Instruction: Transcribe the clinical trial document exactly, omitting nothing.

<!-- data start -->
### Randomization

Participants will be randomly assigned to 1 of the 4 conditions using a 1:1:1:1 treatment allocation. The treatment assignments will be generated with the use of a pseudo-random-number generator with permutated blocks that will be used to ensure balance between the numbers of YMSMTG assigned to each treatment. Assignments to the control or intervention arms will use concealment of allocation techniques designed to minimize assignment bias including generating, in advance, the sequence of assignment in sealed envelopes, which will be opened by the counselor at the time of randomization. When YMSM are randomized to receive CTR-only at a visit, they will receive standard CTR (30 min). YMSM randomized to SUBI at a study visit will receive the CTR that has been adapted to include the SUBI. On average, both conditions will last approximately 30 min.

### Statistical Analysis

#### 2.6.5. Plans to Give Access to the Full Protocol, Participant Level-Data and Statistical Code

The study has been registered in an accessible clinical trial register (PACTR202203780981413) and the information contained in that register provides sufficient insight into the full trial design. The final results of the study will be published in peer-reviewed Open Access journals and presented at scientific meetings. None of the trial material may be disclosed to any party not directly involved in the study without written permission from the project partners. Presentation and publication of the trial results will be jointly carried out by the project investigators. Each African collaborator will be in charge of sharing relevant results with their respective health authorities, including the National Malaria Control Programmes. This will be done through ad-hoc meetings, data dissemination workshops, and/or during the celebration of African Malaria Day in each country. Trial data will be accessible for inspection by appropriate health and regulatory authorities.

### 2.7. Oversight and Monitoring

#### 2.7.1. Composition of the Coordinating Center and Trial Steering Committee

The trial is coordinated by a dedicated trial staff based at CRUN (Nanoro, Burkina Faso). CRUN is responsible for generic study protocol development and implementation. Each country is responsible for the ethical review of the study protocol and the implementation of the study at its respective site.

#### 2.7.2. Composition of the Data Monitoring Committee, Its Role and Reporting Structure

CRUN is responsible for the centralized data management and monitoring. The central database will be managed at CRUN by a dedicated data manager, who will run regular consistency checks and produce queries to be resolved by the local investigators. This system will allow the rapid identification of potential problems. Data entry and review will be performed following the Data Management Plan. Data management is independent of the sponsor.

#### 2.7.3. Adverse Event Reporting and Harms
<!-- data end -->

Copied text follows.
### Randomization

Participants will be randomly assigned to 1 of the 4 conditions using a 1:1:1:1 treatment allocation. The treatment assignments will be generated with the use of a pseudo-random-number generator with permutated blocks that will be used to ensure balance between the numbers of YMSMTG assigned to each treatment. Assignments to the control or intervention arms will use concealment of allocation techniques designed to minimize assignment bias including generating, in advance, the sequence of assignment in sealed envelopes, which will be opened by the counselor at the time of randomization. When YMSM are randomized to receive CTR-only at a visit, they will receive standard CTR (30 min). YMSM randomized to SUBI at a study visit will receive the CTR that has been adapted to include the SUBI. On average, both conditions will last approximately 30 min.

### Statistical Analysis

#### 2.6.5. Plans to Give Access to the Full Protocol, Participant Level-Data and Statistical Code

The study has been registered in an accessible clinical trial register (PACTR202203780981413) and the information contained in that register provides sufficient insight into the full trial design. The final results of the study will be published in peer-reviewed Open Access journals and presented at scientific meetings. None of the trial material may be disclosed to any party not directly involved in the study without written permission from the project partners. Presentation and publication of the trial results will be jointly carried out by the project investigators. Each African collaborator will be in charge of sharing relevant results with their respective health authorities, including the National Malaria Control Programmes. This will be done through ad-hoc meetings, data dissemination workshops, and/or during the celebration of African Malaria Day in each country. Trial data will be accessible for inspection by appropriate health and regulatory authorities.

### 2.7. Oversight and Monitoring

#### 2.7.1. Composition of the Coordinating Center and Trial Steering Committee

The trial is coordinated by a dedicated trial staff based at CRUN (Nanoro, Burkina Faso). CRUN is responsible for generic study protocol development and implementation. Each country is responsible for the ethical review of the study protocol and the implementation of the study at its respective site.

#### 2.7.2. Composition of the Data Monitoring Committee, Its Role and Reporting Structure

CRUN is responsible for the centralized data management and monitoring. The central database will be managed at CRUN by a dedicated data manager, who will run regular consistency checks and produce queries to be resolved by the local investigators. This system will allow the rapid identification of potential problems. Data entry and review will be performed following the Data Management Plan. Data management is independent of the sponsor.

#### 2.7.3. Adverse Event Reporting and Harms